The younger medusa Ria occupies the role of gatekeeper to this strange and cloistered city. She has been cast aside by its inhabitants for her rash and belligerent behaviour, but simultaneously serves as protector to them, fending off would-be assailants with her powers of instantaneous petrification. But her borderland duties go far beyond the physical. Ria also acts as librarian and archivist to precious ancient texts that pre-date the Humans and are unreadable to most, even Nelrootians themselves.
Ria's intense interest in literacy and in learning the old manners of speaking begin when she is a child in Manticura, and are honed by an attentive teacher. The ability to access this heritage through literacy empowers Ria even after her village is destroyed and she and her sister are forced to flee to Nelroote.
In this narrative strain lies a subversive plea for the retention of language and history, as a means of identity formation for those who have been marginalised. As a Malay writer in English in Singapore, Nuraliah is well-placed to make that connection. The technique of throwing in Malay phrases and sentences at various points throughout the book is another clever way of disrupting assumptions about language, access and power. Nuraliah's choice to annotate translations of the made-up Tuyunri words in the novel, but leave out an explanation of the Malay ones, suggests there is an attempt to invert the sense of exclusion that minorities in Singapore often face. The novel tracks the twin evils of cultural loss and economic degradation with precision and integrity. In learning Tuyunri:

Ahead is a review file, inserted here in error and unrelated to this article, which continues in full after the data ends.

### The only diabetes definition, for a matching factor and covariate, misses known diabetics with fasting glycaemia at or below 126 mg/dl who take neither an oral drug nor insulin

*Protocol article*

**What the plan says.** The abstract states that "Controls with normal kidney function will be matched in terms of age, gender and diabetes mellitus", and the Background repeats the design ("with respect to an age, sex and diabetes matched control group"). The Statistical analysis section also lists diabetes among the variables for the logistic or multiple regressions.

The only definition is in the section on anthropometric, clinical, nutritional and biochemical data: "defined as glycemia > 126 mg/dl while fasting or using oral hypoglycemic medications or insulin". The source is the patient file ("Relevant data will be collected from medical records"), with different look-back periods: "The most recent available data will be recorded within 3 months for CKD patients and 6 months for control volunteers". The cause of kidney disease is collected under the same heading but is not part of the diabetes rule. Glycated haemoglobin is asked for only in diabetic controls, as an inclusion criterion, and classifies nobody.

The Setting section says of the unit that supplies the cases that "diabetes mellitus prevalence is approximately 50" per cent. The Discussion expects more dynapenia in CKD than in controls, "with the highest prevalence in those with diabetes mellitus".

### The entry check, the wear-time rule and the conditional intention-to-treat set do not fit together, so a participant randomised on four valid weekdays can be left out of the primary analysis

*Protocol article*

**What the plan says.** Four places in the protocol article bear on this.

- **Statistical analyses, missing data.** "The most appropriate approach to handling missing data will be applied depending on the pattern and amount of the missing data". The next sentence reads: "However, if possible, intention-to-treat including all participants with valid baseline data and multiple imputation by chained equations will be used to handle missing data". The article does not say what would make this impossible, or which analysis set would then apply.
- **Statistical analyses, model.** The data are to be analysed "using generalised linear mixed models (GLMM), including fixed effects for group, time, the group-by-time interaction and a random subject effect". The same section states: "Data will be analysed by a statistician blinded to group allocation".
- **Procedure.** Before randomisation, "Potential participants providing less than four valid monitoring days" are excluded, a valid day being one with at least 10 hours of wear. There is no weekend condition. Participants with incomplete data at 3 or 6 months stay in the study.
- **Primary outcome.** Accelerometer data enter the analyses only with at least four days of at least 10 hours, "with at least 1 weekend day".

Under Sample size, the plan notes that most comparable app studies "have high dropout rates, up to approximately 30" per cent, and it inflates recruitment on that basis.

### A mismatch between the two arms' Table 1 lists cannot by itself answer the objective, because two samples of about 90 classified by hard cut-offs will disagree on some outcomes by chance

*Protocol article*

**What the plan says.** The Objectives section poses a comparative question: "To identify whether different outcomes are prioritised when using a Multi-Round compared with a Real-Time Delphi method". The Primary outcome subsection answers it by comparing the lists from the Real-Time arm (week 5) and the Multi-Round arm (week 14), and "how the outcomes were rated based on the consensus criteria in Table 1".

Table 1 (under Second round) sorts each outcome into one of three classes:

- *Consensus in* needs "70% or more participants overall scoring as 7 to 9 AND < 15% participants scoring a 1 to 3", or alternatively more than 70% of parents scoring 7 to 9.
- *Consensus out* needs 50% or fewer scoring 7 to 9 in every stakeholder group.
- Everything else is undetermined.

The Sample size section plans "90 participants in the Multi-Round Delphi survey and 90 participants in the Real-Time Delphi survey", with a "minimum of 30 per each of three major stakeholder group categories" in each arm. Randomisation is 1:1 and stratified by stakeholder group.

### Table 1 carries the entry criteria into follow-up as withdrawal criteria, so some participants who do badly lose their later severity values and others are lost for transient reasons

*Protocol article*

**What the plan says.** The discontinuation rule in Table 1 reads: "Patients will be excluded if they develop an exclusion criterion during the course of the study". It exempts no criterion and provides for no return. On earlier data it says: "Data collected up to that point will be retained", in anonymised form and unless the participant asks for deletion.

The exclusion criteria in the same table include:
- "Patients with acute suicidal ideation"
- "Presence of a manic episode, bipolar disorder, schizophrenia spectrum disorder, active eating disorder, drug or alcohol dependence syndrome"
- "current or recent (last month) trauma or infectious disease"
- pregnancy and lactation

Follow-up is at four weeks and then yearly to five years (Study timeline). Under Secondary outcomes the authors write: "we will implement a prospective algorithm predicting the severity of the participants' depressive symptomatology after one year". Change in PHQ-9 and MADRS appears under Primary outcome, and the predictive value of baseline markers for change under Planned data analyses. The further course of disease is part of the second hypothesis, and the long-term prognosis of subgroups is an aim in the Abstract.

The two comprehensive appendices on Manticurean history and languages alone suggest that much effort went into the world-building for this novel. It would perhaps have added more colour if some of the socio-historical context of the world had been included within the body of the novel itself, but in general the plot steeps the reader in the world of Manticura in such a way as to make it come alive from the pages. A pity, then, that its characters, even the main protagonists, lack depth. The result is unfortunately stock and emotionally immature characterisation that does little to endear them to the reader.